It has become clear that the SOMO report did not have an effect on Nokia's reputation among consumers in the Netherlands. This has to do with the fact that the Dutch press did not publish much about this report, the media overall publishes positive articles about the company and the fact that consumers give more importance to social and environmental issues other than labour conditions. Since the company enjoys a strong reputation it cannot be easily damaged by such a report. However, Nokia needs to be aware that research shows that a report, like the one by SOMO, could have a serious effect on the company's reputation if more attention will be given to it by the media. Especially, since the media is slowly starting to publish more about issues concerning labour conditions in the technology sector. Although Nokia seemed to have handled this issue well, by responding to it fast and by being transparent about its own investigations, it needs to come up with a new strategy for the future.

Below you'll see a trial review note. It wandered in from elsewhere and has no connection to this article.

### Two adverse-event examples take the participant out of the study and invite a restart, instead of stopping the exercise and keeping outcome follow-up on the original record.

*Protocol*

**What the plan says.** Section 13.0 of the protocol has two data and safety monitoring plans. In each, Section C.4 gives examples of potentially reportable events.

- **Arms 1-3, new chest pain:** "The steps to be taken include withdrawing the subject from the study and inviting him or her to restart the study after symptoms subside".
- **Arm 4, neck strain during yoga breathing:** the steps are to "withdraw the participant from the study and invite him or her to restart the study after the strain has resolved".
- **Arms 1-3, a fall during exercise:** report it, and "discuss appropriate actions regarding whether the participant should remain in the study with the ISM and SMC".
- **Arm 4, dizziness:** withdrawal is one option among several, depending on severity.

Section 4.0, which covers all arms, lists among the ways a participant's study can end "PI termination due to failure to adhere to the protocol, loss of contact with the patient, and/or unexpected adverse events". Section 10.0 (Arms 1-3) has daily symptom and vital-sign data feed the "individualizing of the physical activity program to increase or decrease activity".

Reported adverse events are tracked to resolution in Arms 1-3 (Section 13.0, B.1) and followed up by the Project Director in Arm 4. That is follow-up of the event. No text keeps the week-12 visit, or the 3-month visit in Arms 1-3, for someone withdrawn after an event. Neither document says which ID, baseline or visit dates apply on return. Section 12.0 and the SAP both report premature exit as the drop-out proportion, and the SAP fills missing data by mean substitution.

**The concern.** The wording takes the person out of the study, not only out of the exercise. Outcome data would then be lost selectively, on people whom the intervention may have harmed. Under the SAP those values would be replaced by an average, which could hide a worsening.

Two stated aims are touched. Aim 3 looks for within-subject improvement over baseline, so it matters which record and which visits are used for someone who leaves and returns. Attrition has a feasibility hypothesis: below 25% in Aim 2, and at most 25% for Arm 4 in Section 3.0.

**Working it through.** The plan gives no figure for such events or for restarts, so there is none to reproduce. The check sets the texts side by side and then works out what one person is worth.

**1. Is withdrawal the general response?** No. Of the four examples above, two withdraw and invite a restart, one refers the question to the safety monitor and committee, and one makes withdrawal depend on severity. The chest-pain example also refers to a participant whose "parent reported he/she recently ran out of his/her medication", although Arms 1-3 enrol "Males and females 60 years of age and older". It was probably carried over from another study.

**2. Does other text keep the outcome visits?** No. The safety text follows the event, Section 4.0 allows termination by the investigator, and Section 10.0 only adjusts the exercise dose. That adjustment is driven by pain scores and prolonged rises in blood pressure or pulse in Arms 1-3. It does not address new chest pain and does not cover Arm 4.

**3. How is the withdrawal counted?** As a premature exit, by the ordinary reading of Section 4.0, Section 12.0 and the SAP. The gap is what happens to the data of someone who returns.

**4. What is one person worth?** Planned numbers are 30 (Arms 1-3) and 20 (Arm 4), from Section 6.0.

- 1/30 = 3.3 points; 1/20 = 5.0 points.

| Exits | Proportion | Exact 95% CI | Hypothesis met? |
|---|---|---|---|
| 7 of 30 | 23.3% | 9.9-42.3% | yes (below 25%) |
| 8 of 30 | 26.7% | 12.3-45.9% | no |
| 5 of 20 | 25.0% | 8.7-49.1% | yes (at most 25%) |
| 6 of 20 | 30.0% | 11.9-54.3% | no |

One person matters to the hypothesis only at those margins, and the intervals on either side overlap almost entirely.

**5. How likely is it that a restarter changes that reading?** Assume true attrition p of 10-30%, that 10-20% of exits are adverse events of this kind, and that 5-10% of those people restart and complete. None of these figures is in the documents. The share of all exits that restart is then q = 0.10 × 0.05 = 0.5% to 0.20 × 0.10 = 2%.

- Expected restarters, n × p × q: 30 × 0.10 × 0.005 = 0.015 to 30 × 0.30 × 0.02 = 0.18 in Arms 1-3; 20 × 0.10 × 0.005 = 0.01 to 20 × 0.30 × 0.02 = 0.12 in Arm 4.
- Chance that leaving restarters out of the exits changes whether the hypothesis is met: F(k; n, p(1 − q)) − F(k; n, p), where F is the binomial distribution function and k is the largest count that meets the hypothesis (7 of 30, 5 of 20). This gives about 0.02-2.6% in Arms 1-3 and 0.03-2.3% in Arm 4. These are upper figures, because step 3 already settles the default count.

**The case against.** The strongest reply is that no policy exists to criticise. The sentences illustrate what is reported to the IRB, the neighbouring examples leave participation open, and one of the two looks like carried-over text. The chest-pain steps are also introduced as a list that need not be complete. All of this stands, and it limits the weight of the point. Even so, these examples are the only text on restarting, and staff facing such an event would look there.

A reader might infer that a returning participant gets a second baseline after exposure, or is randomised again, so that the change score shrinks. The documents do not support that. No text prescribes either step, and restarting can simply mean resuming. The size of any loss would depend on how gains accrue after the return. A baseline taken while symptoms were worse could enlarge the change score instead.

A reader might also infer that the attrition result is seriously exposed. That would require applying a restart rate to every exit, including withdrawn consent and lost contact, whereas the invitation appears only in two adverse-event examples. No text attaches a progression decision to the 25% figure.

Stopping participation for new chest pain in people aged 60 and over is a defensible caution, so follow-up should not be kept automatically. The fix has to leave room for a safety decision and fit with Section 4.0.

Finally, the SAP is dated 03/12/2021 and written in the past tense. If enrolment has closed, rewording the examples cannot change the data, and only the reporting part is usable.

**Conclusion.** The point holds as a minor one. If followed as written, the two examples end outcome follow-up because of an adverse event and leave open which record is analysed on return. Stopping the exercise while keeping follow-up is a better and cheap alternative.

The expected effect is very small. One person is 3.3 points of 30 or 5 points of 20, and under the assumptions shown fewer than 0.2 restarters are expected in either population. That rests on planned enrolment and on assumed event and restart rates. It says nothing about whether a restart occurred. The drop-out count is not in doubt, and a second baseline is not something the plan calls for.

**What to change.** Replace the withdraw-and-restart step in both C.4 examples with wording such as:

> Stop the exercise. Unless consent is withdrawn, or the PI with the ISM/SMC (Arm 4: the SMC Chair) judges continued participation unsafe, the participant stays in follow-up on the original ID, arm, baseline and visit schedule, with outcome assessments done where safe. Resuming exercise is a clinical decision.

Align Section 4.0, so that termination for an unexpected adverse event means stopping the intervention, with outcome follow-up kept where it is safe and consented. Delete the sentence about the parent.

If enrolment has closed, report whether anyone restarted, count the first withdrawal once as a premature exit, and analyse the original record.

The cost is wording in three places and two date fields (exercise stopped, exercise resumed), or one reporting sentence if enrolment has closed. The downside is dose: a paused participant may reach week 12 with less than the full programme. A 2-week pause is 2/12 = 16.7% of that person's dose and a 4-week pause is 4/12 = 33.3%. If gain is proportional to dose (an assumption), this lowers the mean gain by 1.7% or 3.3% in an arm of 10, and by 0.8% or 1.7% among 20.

CSR is of growing importance in today's society. It is also becoming increasingly important for organizations to communicate CSR policies and activities in order to inform and involve stakeholders and to create a dialogue. But, excessive promotion of CSR is considered by the public only as a way to receive credits. To avoid direct CSR promotion, but at the same time make a clear statement of what Nokia stands for, a good strategy would be to launch a foundation that is specialised in changing labour conditions and standards of living in developing countries. This foundation will carry the Nokia name but will be independent. Primary target groups that need to be addressed are Dutch consumers between 18-65 and pressure and interest groups. The secondary target group will be the media in the Netherlands.

Toon meer
OrganisatieDe Haagse Hogeschool
AfdelingESC Hogere Europeses Beroepen Opleiding
Jaar2008
TypeBachelor
TaalEngels